Art & Wellbeing

Can art really make people feel better?

The simple answer to this is yes! Art in any form, whether you are creating something or visiting a gallery or museum, reduces the stress hormone called cortisol and releases the feel-good hormones called endorphins which help you combat stress and pain.

Art moves us in so many ways, it stirs our inner awareness of self and motivates us to act on feelings we have forgotten through the preoccupation with our everyday routines. Art as a philosophy of life reflects on the idea that something can be beautiful and good, but imperfect; something can be unfinished and rough, but it can offer our minds peace and calm.

The role of the arts in healthcare has been around a long time, however it is only in recent years with the prioritisation of mental health in society, that it is being highlighted and given a much greater part to play in reducing anxiety and depression, while improving general happiness and productivity.

It is not just the aesthetics of looking at a beautiful piece of art that lifts a person’s spirits, although it can definitely do this, but it also has a profound effect on a person’s psychological and physical wellbeing. It reduces stress, it distracts from other worries, it builds self-esteem, it increases self-confidence and it helps to create a healthy state of mind. Art then becomes an antidote to something unseen but that is felt by individuals in our communities, never more so than now and the current world in which we live.

The arts also help meet challenges in social care as well as healthcare, associated with ageing, loneliness and long-term conditions such as cancer and dementia. Crucially they can help save the care sector money, as well as the NHS.

At The BCAG we are committed to bringing people together with an interest in art and how it can be used to enhance mental health and wellbeing. It is our belief that a company that values its employees’ mental health is a company that will not only improve its overall productivity, but it will also increase job satisfaction and therefore retain its workforce.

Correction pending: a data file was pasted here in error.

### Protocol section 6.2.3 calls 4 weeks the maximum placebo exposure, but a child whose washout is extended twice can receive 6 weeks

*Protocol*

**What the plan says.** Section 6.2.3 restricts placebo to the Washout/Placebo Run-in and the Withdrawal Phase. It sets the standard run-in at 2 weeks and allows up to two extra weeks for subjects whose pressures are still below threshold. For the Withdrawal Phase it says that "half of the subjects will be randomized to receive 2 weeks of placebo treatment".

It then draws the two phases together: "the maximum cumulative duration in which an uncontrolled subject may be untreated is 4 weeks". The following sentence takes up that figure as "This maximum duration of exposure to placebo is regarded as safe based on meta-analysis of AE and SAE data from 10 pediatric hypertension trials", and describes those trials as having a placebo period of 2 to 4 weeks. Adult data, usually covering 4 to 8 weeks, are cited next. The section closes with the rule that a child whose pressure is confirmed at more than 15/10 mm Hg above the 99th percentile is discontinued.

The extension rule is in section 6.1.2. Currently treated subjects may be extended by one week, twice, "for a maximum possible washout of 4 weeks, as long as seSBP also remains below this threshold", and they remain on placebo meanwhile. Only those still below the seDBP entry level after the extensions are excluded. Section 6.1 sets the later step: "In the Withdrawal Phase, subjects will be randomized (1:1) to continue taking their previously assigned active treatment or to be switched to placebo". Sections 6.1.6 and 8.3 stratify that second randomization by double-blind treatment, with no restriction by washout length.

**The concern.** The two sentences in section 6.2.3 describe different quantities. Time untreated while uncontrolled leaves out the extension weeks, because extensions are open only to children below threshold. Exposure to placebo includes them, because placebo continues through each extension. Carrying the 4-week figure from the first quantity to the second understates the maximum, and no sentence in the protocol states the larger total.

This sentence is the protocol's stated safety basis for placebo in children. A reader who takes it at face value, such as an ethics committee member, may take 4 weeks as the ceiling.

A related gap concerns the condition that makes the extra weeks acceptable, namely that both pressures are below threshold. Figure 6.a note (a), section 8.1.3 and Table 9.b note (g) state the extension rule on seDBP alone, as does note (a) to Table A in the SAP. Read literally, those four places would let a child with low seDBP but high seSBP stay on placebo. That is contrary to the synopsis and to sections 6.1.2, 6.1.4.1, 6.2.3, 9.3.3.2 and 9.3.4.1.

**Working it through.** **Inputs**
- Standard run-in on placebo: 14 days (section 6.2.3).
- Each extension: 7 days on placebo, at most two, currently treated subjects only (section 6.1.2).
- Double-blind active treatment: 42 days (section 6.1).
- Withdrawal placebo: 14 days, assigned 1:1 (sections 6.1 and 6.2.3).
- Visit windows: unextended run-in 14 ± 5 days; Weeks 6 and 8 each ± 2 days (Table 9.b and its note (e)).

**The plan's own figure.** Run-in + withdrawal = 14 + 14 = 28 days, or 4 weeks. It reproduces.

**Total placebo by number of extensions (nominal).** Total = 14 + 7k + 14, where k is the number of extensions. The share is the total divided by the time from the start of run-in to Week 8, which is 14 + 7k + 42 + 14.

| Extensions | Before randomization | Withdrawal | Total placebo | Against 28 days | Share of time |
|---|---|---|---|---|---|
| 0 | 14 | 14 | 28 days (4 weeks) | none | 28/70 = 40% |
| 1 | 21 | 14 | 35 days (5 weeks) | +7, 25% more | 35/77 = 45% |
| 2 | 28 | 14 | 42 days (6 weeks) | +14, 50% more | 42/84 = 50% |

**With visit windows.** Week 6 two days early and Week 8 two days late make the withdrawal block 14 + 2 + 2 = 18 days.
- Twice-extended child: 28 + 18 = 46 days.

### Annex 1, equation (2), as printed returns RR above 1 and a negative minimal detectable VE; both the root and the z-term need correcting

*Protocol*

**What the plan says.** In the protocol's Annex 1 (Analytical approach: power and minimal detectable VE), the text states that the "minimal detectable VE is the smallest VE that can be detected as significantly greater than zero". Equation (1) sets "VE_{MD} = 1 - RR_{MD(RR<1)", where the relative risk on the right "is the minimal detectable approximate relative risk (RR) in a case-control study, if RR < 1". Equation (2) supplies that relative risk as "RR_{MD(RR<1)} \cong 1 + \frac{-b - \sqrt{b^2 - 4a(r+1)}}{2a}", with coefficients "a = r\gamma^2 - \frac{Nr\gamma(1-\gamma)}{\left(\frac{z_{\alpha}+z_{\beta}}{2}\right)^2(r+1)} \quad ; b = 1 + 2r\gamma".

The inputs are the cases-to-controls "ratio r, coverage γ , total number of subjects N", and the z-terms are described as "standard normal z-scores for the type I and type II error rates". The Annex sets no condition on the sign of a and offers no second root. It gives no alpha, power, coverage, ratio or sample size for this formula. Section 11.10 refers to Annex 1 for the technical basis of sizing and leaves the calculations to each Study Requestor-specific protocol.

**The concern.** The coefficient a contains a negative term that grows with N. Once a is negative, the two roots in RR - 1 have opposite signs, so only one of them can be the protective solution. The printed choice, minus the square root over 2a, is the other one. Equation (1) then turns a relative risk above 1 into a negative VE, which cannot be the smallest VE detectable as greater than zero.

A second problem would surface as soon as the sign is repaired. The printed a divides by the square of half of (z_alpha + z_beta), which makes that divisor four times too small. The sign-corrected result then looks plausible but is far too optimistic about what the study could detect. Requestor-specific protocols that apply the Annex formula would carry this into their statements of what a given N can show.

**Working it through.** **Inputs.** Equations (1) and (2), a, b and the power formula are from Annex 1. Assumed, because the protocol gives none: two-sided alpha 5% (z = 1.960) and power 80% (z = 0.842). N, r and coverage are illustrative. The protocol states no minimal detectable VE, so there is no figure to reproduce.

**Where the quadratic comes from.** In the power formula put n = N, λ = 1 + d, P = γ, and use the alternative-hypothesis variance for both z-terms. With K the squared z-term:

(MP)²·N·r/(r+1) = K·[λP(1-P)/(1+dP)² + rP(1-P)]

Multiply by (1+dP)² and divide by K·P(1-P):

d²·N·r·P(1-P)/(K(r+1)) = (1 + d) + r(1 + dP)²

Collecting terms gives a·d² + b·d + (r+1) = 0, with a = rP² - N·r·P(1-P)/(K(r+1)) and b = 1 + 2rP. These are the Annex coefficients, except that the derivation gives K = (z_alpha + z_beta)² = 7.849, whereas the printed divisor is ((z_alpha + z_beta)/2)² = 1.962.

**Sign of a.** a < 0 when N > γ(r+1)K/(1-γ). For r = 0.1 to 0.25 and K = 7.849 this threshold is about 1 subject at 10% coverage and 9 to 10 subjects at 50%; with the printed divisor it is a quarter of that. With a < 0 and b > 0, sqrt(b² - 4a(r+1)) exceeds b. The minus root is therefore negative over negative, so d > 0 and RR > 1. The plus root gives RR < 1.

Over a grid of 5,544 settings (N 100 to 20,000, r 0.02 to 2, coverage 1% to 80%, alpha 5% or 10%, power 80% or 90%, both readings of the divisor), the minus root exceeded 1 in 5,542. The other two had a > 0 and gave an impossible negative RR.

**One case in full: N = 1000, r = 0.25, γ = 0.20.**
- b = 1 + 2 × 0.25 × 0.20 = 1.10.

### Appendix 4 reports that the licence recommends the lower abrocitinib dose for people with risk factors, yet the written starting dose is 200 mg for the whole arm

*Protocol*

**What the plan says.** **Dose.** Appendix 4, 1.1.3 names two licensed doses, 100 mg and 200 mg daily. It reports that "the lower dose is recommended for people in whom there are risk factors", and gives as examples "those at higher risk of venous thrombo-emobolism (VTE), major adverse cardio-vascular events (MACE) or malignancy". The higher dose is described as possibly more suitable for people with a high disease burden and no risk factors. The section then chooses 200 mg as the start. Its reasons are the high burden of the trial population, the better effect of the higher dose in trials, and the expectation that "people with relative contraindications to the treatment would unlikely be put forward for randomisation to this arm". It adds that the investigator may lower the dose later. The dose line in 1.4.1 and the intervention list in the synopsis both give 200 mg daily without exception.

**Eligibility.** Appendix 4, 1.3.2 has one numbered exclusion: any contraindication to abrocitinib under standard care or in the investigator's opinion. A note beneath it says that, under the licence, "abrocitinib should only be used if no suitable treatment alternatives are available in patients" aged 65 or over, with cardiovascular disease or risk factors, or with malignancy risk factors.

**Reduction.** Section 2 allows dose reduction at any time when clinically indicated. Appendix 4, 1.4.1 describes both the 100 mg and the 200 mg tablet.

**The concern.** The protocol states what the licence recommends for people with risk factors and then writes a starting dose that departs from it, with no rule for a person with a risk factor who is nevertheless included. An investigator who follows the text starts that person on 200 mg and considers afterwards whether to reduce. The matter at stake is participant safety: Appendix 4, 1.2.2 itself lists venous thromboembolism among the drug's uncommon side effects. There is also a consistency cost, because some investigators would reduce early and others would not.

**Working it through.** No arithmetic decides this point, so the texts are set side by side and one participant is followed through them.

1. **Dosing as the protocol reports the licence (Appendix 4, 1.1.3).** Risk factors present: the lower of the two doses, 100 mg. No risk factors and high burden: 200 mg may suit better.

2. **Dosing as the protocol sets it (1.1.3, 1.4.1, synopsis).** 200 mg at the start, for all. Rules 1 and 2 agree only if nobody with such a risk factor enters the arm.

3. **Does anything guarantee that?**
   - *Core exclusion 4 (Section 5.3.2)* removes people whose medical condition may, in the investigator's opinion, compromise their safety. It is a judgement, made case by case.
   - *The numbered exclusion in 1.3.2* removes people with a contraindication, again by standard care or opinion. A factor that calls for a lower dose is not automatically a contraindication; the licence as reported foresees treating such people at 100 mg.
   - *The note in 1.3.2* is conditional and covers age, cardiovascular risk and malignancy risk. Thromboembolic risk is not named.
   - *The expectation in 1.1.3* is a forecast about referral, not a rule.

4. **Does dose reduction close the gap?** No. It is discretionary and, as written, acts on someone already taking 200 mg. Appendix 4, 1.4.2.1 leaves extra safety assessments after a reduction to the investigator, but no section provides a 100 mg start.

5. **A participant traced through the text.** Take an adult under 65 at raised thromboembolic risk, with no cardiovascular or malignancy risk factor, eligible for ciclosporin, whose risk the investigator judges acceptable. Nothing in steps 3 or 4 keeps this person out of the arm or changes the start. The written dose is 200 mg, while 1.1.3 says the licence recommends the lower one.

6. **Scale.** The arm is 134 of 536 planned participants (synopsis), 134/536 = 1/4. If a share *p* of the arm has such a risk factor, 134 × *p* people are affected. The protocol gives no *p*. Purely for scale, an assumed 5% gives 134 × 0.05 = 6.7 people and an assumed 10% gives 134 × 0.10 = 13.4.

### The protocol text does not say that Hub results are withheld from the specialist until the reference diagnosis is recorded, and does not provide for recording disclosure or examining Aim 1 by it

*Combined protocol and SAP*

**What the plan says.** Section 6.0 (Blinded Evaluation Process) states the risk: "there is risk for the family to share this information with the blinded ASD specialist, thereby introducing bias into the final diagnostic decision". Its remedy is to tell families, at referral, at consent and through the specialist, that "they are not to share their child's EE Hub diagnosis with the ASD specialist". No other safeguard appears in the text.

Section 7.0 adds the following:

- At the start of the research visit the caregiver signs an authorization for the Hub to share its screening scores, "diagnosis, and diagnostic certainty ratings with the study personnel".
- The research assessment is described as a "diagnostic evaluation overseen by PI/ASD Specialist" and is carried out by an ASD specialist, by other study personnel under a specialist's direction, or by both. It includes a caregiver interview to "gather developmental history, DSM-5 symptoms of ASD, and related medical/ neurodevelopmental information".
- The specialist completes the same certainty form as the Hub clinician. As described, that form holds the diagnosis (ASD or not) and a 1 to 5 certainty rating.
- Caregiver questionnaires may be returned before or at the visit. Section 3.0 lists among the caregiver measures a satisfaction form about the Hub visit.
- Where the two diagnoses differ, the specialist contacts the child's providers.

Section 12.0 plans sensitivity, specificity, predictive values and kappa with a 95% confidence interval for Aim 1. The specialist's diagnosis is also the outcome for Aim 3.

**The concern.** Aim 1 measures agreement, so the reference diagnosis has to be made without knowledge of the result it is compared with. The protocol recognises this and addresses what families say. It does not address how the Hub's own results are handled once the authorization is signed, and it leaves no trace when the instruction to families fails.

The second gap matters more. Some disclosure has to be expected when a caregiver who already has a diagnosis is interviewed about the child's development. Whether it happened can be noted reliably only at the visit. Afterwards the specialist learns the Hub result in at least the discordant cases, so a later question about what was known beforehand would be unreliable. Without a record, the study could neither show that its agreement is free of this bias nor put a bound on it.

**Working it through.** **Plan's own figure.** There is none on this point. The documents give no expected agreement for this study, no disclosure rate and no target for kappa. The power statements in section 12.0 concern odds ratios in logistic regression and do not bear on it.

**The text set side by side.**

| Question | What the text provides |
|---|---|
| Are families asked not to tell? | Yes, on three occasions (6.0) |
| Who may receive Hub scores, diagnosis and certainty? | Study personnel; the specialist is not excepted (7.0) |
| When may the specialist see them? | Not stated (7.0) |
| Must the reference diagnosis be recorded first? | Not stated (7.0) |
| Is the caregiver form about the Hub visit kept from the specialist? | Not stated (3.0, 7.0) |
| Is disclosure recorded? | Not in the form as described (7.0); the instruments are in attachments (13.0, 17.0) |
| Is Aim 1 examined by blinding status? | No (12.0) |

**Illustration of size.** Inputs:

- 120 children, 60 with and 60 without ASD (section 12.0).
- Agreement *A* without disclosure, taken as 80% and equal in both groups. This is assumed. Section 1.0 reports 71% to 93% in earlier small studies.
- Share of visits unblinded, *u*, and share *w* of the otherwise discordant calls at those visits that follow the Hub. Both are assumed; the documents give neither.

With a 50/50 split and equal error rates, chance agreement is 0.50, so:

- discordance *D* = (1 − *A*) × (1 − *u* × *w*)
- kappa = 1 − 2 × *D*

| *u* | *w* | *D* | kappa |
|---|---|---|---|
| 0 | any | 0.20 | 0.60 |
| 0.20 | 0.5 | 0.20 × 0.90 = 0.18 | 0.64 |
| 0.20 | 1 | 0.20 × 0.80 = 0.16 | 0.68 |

We have a small but qualified team of experienced art therapists, artists and other professionals with whom we are able to offer a series of dedicated workshops and programmes to support businesses, groups and individuals who may need help around team building, workplace stress, depression, anxiety and other mental health related issues.


Giano Johal

Giano Johal

Giano is passionate about arts in health. Art has transformed her life and through her work, she helps others unlock their potential and the benefits it brings. Her creative art workshops help participants tap into their creative side and increase their confidence and self- esteem, while at the same time reducing stress levels.
Giano has a BA Hons in Design for Interior Textiles, she is a certified NLP Practitioner and Mental Health First Aider along with many years of experience working within the mental health & arts field. Most of all, she has the ability to connect with a wide range of people and audiences and put people totally at ease.

Julie Buxton

Julie Buxton

Julie is a qualified Art Therapist with 28 years’ experience of working with individuals/groups, running workshops/training courses for the public and supervision sessions, locally and internationally. She is HCPC Registered Art Therapist and BAAT Approved Supervisor. She also has an MA in Creative Writing, has recently completed a Covid-19 Psychological First Aid course, a certificate in Bereavement Therapy and is training to become a Mindfulness Teacher. She lives and works in Birmingham.
Rachel Akers

Rachel Akers

Rachel is one of The BCAG’s resident artists and she offers a range of workshops from clay and painting to jewellery and digital photography. Art is known to be a great stress reliever, even for those who are not artistic, and Rachel’s workshops are designed with this in mind. She has 16 years’ experience of teaching and running workshops for both children and adults.